Cover of The National Catholic Bioethics Quarterly
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41. The National Catholic Bioethics Quarterly: Volume > 8 > Issue: 3
Christopher Kaczor, Ph.D. Philosophy and Theology
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42. The National Catholic Bioethics Quarterly: Volume > 8 > Issue: 3
Journals in Philosophy and Theology
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book reviews
43. The National Catholic Bioethics Quarterly: Volume > 8 > Issue: 3
David Belde, Ph.D. End-of-Life Decision Making: A Cross-National Study edited by Robert H. Blank and Janna C. Merrick
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44. The National Catholic Bioethics Quarterly: Volume > 8 > Issue: 3
Thomas K. Nelson, M.D. Ethics in Mental Health Research: Principles, Guidance, and Cases by James M. DuBois
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45. The National Catholic Bioethics Quarterly: Volume > 8 > Issue: 3
Patrick Guinan, M.D., Thomas Planek, Ph.D. The Renaissance Hospital: Healing the Body and Healing the Soul by John Henderson
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46. The National Catholic Bioethics Quarterly: Volume > 8 > Issue: 3
Susan Yoshihara, Ph.D. Agenda Setting, the UN, and NGOs: Gender Violence and Reproductive Rights by Jutta M. Joachim
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47. The National Catholic Bioethics Quarterly: Volume > 8 > Issue: 3
Kevin E. Miller The Edge of Life: Human Dignity and Contemporary Bioethics by Christopher Kaczor
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48. The National Catholic Bioethics Quarterly: Volume > 8 > Issue: 3
Phillip R. Sloan, Ph.D. Life and Organisms by Pietro Ramellini
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49. The National Catholic Bioethics Quarterly: Volume > 8 > Issue: 3
Rev. Nicanor Pier Giorgio Austriaco The Organism in Interdisciplinary Context: Proceedings of the STOQ Research Group on Organisms edited by Pietro Ramellini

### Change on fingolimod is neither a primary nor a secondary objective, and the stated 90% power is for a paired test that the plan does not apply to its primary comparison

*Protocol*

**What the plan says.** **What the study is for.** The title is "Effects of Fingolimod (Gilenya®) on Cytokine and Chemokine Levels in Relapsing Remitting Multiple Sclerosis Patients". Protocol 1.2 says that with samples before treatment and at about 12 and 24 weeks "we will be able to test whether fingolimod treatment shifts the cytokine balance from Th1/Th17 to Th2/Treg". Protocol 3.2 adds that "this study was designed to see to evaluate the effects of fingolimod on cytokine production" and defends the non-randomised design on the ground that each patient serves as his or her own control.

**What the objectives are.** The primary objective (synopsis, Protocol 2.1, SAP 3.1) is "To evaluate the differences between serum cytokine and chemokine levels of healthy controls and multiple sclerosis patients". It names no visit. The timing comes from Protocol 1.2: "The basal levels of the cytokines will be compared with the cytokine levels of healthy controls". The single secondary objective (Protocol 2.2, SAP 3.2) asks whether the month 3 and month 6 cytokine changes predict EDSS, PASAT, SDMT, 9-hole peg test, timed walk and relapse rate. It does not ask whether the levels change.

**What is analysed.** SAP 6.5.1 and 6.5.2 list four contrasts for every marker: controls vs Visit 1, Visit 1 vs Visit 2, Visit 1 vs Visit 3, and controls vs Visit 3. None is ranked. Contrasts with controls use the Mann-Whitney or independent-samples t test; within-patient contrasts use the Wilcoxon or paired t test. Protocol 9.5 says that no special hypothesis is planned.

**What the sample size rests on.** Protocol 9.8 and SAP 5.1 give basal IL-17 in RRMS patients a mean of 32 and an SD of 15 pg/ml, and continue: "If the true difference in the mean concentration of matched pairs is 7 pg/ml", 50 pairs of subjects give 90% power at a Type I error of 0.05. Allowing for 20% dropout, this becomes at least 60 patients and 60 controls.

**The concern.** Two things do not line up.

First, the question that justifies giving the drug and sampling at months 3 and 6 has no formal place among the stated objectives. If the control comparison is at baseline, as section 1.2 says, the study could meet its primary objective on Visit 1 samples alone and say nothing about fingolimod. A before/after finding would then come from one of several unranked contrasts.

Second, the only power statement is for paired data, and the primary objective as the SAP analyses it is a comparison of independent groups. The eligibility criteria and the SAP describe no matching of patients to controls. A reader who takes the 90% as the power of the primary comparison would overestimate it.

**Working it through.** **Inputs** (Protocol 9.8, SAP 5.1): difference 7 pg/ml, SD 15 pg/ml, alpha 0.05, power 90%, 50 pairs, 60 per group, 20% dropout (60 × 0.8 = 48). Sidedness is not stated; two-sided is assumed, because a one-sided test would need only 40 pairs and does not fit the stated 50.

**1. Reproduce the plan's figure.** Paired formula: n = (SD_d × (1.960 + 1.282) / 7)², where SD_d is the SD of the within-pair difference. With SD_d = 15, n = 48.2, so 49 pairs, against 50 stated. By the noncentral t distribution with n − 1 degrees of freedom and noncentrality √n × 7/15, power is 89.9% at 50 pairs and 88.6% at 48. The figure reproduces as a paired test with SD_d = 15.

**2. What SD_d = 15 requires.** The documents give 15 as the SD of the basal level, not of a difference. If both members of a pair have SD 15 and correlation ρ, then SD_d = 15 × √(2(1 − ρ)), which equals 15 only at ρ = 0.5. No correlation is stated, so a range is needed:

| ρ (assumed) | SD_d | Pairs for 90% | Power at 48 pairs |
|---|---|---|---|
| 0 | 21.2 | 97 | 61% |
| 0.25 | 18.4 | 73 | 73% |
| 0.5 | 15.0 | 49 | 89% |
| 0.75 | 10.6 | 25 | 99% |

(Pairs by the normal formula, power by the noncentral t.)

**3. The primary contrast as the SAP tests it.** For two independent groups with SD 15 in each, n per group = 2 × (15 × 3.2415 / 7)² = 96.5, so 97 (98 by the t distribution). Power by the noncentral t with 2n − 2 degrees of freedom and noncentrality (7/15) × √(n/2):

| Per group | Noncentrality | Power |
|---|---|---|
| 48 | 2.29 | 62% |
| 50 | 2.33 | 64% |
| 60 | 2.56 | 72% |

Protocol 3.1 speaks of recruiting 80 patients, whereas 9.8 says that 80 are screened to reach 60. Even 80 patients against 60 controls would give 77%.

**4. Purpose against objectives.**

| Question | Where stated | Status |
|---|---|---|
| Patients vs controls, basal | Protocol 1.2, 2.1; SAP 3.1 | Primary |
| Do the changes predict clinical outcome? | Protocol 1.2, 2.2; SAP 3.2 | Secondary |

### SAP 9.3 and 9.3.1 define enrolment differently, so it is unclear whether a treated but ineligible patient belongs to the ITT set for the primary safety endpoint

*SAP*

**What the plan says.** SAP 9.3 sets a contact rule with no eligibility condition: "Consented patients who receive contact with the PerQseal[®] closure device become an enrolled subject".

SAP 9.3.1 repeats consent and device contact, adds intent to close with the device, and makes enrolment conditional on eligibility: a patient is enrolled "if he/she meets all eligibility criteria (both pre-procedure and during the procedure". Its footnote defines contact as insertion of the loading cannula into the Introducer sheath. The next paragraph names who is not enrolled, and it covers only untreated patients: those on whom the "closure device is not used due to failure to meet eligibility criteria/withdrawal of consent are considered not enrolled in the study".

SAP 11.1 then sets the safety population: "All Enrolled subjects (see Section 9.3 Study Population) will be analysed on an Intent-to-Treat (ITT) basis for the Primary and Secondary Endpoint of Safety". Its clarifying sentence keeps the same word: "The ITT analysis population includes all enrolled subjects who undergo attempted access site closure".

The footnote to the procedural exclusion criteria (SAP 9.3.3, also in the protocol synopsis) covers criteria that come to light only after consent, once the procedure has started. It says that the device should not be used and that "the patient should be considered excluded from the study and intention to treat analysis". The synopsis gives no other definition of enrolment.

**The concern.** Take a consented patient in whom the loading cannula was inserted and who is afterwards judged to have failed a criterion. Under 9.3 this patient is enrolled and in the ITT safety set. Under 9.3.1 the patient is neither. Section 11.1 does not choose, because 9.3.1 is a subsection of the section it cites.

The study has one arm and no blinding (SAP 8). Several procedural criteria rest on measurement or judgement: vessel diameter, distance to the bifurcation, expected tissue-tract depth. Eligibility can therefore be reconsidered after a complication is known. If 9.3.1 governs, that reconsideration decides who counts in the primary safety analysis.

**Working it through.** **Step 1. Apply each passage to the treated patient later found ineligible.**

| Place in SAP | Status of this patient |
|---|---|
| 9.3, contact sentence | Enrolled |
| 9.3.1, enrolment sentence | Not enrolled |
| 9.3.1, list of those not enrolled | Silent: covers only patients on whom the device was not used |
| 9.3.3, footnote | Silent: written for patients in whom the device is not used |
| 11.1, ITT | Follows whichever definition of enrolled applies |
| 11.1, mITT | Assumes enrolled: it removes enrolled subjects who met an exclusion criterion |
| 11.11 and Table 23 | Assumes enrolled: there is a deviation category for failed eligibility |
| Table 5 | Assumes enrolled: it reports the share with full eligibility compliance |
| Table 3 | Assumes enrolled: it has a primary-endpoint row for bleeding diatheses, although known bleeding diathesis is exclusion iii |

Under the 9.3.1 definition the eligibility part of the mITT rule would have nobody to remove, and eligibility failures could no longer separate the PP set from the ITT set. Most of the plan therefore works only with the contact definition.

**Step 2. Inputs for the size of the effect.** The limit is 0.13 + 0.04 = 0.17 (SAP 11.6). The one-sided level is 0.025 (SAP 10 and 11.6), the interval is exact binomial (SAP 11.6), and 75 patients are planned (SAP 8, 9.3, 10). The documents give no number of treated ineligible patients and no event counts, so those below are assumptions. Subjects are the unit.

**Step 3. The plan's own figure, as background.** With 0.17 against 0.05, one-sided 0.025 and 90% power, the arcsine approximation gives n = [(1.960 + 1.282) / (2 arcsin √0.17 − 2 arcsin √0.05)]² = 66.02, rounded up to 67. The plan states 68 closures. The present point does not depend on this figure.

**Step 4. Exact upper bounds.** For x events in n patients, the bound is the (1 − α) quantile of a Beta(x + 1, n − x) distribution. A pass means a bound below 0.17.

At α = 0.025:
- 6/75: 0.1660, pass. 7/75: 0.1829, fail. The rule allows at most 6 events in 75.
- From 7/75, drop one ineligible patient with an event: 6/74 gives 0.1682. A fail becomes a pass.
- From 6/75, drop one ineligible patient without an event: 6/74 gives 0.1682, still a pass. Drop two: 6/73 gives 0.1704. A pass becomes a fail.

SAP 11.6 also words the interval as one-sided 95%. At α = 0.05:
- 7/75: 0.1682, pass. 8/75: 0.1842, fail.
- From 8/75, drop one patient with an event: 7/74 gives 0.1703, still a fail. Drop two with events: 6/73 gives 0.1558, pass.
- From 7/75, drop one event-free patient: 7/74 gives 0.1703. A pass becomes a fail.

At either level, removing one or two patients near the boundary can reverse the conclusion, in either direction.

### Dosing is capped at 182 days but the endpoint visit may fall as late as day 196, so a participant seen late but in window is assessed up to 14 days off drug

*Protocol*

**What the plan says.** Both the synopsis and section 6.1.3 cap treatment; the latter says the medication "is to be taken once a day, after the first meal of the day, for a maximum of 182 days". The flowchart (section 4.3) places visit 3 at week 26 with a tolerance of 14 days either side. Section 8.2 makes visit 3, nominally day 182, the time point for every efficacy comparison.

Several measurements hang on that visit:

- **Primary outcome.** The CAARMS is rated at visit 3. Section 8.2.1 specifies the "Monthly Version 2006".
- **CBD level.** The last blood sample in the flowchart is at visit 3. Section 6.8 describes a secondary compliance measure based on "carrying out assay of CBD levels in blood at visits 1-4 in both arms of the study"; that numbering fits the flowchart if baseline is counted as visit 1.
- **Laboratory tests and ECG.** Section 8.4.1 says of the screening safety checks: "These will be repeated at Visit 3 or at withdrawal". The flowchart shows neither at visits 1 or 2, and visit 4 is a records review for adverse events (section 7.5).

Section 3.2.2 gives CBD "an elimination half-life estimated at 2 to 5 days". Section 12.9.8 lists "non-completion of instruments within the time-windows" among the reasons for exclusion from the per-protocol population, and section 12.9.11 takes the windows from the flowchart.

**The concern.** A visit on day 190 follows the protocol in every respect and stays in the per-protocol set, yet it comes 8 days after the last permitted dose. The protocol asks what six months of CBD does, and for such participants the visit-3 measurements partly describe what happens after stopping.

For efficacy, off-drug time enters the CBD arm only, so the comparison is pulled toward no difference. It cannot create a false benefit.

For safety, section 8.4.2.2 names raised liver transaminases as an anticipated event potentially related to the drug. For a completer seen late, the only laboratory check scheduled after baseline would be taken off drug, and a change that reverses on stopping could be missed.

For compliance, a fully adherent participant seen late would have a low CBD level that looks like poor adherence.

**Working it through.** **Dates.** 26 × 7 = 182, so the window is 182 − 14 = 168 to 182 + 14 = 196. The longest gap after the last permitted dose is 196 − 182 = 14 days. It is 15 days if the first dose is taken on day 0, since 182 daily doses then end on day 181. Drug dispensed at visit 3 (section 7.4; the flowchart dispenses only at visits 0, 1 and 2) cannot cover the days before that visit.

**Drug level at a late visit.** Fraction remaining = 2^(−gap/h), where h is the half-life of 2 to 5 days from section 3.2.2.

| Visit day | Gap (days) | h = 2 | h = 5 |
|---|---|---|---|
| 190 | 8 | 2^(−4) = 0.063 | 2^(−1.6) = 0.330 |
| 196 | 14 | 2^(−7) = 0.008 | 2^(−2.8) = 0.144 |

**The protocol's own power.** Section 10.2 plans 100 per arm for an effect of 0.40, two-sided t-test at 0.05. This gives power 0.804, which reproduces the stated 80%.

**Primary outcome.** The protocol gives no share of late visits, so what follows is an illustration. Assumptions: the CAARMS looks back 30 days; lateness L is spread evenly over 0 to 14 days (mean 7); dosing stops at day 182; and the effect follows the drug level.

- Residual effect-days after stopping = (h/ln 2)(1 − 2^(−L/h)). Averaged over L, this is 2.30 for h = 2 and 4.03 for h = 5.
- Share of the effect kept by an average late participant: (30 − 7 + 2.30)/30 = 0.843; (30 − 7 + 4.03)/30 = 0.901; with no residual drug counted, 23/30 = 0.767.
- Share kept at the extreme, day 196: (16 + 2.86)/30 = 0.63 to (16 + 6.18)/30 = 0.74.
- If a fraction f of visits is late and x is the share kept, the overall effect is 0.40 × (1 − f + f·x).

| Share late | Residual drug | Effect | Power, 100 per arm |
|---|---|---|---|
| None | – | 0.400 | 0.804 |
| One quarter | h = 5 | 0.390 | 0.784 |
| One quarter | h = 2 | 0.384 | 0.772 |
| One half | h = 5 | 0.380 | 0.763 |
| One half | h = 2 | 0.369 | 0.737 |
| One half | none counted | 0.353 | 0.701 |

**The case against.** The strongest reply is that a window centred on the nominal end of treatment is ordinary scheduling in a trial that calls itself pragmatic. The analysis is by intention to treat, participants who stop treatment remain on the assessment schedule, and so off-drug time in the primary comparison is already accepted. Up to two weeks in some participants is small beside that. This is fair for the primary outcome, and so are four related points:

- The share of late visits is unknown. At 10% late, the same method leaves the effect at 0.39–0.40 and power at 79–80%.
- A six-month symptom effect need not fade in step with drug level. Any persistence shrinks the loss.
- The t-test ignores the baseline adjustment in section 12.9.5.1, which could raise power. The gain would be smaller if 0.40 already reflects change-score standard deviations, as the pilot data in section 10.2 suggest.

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50. The National Catholic Bioethics Quarterly: Volume > 8 > Issue: 3
Books Received
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51. The National Catholic Bioethics Quarterly: Volume > 8 > Issue: 3
Call for Papers
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52. The National Catholic Bioethics Quarterly: Volume > 8 > Issue: 2
Colloquy
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53. The National Catholic Bioethics Quarterly: Volume > 8 > Issue: 2
William L. Saunders, Jr. Washington Insider
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essays
54. The National Catholic Bioethics Quarterly: Volume > 8 > Issue: 2
David B. Hershenov Misunderstanding the Moral Equivalence of Killing and Letting Die
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55. The National Catholic Bioethics Quarterly: Volume > 8 > Issue: 2
Patrick Guinan, M.D. Hippocratic and Judeo-Christian Medical Ethics Defended
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The Hippocratic oath and ethic have guided medicine for twenty-five hundred years. In the past thirty years there has been an effort to discredit the Hippocratic tradition. The mantra has been “the Hippocratic ethic is dead.” An article by Robert Veatch and Carol Mason, “Hippocratic vs. Judeo-Christian Medical Ethics,” epitomizes the anti-Hippocratic crusade. Veatch and Mason make three points: (1) there is no continuity between the oath and Judeo-Christian ethics; (2) the oath is flawed; and, more important, (3) the Hippocratic tradition is at variance with modern social contract ethics. This essay rebuts each of these contentions. National Catholic Bioethics Quarterly 7.4 (Winter 2007): 245–254.
56. The National Catholic Bioethics Quarterly: Volume > 8 > Issue: 2
Stephen Napier Twinning, Substance, and Identity through Time: A Reply to McMahan